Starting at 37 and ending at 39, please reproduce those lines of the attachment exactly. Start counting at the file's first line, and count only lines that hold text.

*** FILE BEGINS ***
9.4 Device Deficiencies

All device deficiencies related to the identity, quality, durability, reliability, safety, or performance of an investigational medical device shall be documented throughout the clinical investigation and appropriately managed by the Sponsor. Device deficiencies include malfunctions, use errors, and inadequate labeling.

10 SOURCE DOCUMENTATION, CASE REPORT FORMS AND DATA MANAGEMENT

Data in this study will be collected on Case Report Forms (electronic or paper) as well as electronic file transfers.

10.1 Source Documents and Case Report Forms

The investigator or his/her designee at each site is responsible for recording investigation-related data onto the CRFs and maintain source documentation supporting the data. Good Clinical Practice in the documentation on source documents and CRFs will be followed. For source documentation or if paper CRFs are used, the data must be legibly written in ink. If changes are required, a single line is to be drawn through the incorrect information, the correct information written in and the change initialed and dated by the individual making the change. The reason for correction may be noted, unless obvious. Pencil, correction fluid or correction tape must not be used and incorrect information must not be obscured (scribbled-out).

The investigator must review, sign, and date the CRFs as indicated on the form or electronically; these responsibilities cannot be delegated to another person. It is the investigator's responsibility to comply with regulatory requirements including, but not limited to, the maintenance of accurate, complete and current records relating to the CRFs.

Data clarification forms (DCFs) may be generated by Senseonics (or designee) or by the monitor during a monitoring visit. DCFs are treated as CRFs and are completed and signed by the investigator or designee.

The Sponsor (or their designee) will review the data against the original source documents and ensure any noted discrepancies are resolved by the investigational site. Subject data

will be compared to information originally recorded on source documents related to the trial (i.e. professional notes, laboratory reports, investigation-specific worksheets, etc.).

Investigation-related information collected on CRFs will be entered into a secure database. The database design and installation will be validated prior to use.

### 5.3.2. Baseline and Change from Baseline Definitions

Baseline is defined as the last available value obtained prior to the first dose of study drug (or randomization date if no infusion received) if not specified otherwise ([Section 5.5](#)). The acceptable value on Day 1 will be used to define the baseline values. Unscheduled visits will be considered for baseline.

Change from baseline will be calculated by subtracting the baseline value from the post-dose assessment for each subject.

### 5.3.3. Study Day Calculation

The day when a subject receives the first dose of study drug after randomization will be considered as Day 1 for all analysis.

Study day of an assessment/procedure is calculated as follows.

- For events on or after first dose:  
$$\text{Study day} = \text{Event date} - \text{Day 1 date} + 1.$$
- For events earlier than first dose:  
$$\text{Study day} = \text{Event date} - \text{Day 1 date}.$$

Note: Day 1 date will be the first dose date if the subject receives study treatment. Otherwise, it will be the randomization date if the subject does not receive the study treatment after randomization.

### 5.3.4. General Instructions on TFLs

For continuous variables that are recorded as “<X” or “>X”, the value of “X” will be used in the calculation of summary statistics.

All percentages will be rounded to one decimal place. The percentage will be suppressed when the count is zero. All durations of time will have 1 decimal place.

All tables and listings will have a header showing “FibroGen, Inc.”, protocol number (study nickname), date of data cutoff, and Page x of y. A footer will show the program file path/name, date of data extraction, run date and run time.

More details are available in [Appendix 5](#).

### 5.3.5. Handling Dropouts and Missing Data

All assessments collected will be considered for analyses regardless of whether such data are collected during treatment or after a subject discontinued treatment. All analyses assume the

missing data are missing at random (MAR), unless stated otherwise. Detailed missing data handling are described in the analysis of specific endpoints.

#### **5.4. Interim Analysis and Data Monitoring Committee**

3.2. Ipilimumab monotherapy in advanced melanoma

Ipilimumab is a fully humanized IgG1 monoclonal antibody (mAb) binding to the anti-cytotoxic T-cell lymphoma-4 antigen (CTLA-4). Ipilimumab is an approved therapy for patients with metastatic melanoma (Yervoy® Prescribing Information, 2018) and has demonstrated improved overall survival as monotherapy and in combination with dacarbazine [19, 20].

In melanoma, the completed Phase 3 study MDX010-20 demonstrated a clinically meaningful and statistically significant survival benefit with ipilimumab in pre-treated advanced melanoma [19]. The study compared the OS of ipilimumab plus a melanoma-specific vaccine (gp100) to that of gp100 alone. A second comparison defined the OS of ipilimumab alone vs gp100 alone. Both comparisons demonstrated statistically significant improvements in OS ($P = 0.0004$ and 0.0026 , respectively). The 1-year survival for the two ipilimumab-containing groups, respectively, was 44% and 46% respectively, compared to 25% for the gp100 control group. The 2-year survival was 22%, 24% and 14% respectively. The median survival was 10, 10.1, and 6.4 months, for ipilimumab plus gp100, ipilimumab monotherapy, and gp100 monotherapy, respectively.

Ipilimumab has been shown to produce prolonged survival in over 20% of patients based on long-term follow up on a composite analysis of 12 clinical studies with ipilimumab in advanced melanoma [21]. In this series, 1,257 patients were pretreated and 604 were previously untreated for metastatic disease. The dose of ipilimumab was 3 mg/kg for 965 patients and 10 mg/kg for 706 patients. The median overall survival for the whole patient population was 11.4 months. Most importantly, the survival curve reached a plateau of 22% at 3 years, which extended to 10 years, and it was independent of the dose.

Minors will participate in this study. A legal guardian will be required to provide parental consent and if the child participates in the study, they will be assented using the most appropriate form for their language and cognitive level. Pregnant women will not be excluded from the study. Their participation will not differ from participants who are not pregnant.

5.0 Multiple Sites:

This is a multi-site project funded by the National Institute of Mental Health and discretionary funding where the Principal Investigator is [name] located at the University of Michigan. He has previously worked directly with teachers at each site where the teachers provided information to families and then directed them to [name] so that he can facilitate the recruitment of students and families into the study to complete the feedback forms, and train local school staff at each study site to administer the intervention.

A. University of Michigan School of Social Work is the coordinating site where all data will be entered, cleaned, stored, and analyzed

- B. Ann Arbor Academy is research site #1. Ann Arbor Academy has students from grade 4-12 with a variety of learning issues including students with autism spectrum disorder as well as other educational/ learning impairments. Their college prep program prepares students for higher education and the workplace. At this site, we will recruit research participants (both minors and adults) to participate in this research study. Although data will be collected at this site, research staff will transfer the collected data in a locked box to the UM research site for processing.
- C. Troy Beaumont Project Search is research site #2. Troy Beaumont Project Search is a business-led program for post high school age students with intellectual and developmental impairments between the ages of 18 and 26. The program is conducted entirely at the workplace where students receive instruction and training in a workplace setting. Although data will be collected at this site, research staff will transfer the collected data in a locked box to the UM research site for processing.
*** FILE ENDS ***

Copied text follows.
5.0 Multiple Sites:

This is a multi-site project funded by the National Institute of Mental Health and discretionary funding where the Principal Investigator is [name] located at the University of Michigan. He has previously worked directly with teachers at each site where the teachers provided information to families and then directed them to [name] so that he can facilitate the recruitment of students and families into the study to complete the feedback forms, and train local school staff at each study site to administer the intervention.

A. University of Michigan School of Social Work is the coordinating site where all data will be entered, cleaned, stored, and analyzed